CHICAGO -- Fighting to hold on to his political career, U.S. Sen. Mark Kirk turned a recent Republican luncheon into a crash course on the Islamic State group, complete with a map of Syria he brought with him to western Illinois. He pointed out Russian maneuvers and ISIS territory, called for more U.S. air strikes and touted his efforts to keep extremists from entering the U.S. as refugees.
"I want you to send a national security hawk to the Senate," the former Navy intelligence officer told the crowd.
Like other Republicans up for election nationwide, Kirk is making national security a prime focus of his bid for a second term. It's a strategy that has historically worked well for the GOP, particularly at times when voters are on edge about the country's safety, as many are now.
But Democratic U.S. Rep. Tammy Duckworth could flip the script if the two candidates face off, as expected, in November. A former Army helicopter pilot, Duckworth lost both legs when the Blackhawk she was co-piloting was shot down in Iraq in 2004. She later was awarded the Purple Heart.
Democrats nationally see Duckworth as one of their best chances to win a seat this fall in the U.S. Senate, where the party needs to pick up four seats to regain control if a Democrat wins the race for president. Duckworth not only neutralizes Kirk on national security issues, they say, she one-ups him.
"We're eager to have this debate," said Duckworth spokesman Matt McGrath, adding that Kirk has been wrong on critical foreign policy and national security questions, "often with disastrous results."
Kirk campaign manager Kevin Artl said the former congressman is proud of his record, from his 23-year career with the Navy to his work in the U.S. House and Senate, where he's been one of the staunchest opponents of Iran.
"Sen. Kirk has demonstrated his leadership on national security," Artl said. "It creates a critical debate on who has the right vision and strategy for this unique time that we're in."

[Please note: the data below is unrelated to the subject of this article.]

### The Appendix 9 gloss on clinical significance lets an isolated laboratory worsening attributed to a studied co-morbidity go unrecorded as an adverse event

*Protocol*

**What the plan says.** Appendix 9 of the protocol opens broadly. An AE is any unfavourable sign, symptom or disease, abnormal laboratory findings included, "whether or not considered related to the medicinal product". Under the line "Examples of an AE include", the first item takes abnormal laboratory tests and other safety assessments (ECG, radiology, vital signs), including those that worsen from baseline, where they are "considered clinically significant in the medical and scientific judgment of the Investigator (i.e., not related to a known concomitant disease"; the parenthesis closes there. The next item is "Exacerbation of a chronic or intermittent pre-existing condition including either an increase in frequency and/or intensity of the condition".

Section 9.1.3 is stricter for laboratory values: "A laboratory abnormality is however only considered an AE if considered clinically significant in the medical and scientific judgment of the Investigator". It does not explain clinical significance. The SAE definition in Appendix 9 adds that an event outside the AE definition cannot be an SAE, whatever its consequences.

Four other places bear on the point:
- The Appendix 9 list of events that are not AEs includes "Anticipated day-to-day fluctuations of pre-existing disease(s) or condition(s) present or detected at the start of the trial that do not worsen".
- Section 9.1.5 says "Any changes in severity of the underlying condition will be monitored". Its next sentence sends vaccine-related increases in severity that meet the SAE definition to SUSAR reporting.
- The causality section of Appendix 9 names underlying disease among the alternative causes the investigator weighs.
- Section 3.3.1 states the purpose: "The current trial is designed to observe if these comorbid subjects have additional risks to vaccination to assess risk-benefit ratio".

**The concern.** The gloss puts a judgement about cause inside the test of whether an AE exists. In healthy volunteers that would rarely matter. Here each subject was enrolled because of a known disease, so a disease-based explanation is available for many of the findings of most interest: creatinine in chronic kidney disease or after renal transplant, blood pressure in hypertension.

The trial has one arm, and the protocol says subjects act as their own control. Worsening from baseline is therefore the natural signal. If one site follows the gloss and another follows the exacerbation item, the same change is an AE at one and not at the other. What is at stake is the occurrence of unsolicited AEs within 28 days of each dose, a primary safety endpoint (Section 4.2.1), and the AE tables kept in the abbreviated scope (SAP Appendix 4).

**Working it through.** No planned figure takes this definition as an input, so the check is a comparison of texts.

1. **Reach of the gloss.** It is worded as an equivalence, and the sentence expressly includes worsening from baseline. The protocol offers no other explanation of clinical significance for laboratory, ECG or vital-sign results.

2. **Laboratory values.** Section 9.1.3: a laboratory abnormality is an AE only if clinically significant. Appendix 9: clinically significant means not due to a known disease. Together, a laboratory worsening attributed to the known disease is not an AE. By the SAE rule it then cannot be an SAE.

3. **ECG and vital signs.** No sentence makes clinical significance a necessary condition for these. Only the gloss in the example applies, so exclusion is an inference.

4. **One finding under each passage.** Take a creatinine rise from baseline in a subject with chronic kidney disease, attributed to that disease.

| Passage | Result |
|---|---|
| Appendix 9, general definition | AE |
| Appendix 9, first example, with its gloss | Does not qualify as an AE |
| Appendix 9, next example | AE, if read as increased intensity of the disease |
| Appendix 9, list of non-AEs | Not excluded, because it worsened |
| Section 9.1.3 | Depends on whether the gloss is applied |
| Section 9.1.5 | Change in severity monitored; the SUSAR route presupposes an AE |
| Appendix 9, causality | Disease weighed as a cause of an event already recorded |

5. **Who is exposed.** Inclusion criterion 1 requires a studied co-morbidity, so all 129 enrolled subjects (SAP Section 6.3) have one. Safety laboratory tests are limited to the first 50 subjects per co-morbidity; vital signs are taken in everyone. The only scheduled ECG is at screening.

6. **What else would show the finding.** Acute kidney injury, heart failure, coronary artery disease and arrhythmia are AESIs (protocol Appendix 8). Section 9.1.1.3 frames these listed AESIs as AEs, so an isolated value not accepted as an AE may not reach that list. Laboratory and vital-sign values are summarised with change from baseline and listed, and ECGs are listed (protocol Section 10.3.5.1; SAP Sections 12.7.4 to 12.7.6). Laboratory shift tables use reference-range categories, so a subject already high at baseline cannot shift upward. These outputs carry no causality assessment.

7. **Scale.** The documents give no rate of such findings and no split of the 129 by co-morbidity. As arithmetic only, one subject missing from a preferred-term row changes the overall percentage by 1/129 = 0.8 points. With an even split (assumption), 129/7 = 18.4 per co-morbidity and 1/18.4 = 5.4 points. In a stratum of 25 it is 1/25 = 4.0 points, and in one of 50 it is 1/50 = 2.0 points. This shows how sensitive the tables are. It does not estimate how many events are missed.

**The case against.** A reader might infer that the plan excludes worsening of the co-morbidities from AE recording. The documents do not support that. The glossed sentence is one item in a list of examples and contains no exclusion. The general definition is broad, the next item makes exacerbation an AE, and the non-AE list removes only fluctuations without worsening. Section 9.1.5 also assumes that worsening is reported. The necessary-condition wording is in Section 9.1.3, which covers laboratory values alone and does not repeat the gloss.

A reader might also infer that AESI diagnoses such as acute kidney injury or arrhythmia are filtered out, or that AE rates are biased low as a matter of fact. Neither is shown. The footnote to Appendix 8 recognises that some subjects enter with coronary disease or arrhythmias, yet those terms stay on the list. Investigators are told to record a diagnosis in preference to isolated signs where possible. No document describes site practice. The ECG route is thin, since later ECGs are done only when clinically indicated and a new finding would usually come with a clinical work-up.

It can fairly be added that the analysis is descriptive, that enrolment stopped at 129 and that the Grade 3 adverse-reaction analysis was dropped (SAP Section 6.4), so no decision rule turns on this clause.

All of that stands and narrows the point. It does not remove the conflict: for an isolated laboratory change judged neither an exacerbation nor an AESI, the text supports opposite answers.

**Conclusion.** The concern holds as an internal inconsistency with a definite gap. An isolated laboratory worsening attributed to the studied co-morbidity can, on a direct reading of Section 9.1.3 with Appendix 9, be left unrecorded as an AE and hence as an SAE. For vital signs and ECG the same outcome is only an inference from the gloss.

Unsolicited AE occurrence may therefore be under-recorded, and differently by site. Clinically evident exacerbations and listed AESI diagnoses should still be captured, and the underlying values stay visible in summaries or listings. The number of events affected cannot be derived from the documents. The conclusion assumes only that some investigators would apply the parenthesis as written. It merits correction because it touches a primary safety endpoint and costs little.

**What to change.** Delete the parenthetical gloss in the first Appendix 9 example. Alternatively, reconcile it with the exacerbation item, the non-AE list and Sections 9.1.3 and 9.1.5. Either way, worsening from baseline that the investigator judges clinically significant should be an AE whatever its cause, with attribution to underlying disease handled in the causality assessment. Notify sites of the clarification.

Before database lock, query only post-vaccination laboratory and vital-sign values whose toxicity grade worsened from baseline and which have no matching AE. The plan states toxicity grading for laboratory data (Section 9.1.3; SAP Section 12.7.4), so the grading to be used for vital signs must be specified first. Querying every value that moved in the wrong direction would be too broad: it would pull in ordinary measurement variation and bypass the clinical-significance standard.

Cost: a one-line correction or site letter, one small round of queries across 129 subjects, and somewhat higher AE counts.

Kirk and Duckworth are considered the heavy favorites to win their respective primaries, due to both strong name recognition and substantial fundraising advantages.
Duckworth faces state Sen. Napoleon Harris, who played seven seasons in the NFL, and former federal prosecutor and Chicago Urban League CEO Andrea Zopp in the March 15 Democratic primary. Businessman James Marter, who says he's more conservative than Kirk, is challenging him for the GOP nomination.
Voter Mike Bigger, a Republican who helped organize the Kirk event in the 6,000-resident Stark County, called Duckworth a "war hero" and predicted she'll be a formidable candidate. But he said on issues such as admitting Syrian refugees, he feels more comfortable with Kirk.
"There's just so much going on and it's such a volatile world," Bigger said. "Even in the small rural areas like Stark County, people are very mindful of that."
While Kirk has looked more like a Democrat on many issues -- he opposed a GOP effort to defund Planned Parenthood and has been honored by the Illinois Council Against Handgun Violence -- there are clear differences between the two candidates on national security issues, including how to handle the refugee crisis.
Kirk has called for a "pause" in admitting Syrian refugees until the administration "can guarantee with 100 percent assurance" they aren't ISIS members or sympathizers. He wants the FBI and the Department of Homeland Security to certify an individual poses no threat to the U.S., hasn't posted pro-terrorist messages on social media and hasn't helped any terrorist organization before they could enter the country.
Duckworth, meanwhile, has called for accepting 200,000 refugees, including 100,000 from Syria -- far more than the number supported by President Obama.
Kirk has called her position extreme, even compared with other Democrats. At the recent lunch presentation, he said it was the equivalent of giving ISIS an "air force" to invade the U.S.
Duckworth says it's Kirk who's putting the country at risk by using rhetoric that will lead more Syrians to become radicalized against the U.S., and that the vast majority of refugees are fleeing ISIS.
"ISIS is a real threat. They must be destroyed and we need to commit to destroying them," she said. "We need to make sure that in responding to ISIS and standing with our allies that we also make sure we look out for the best interests of the human condition."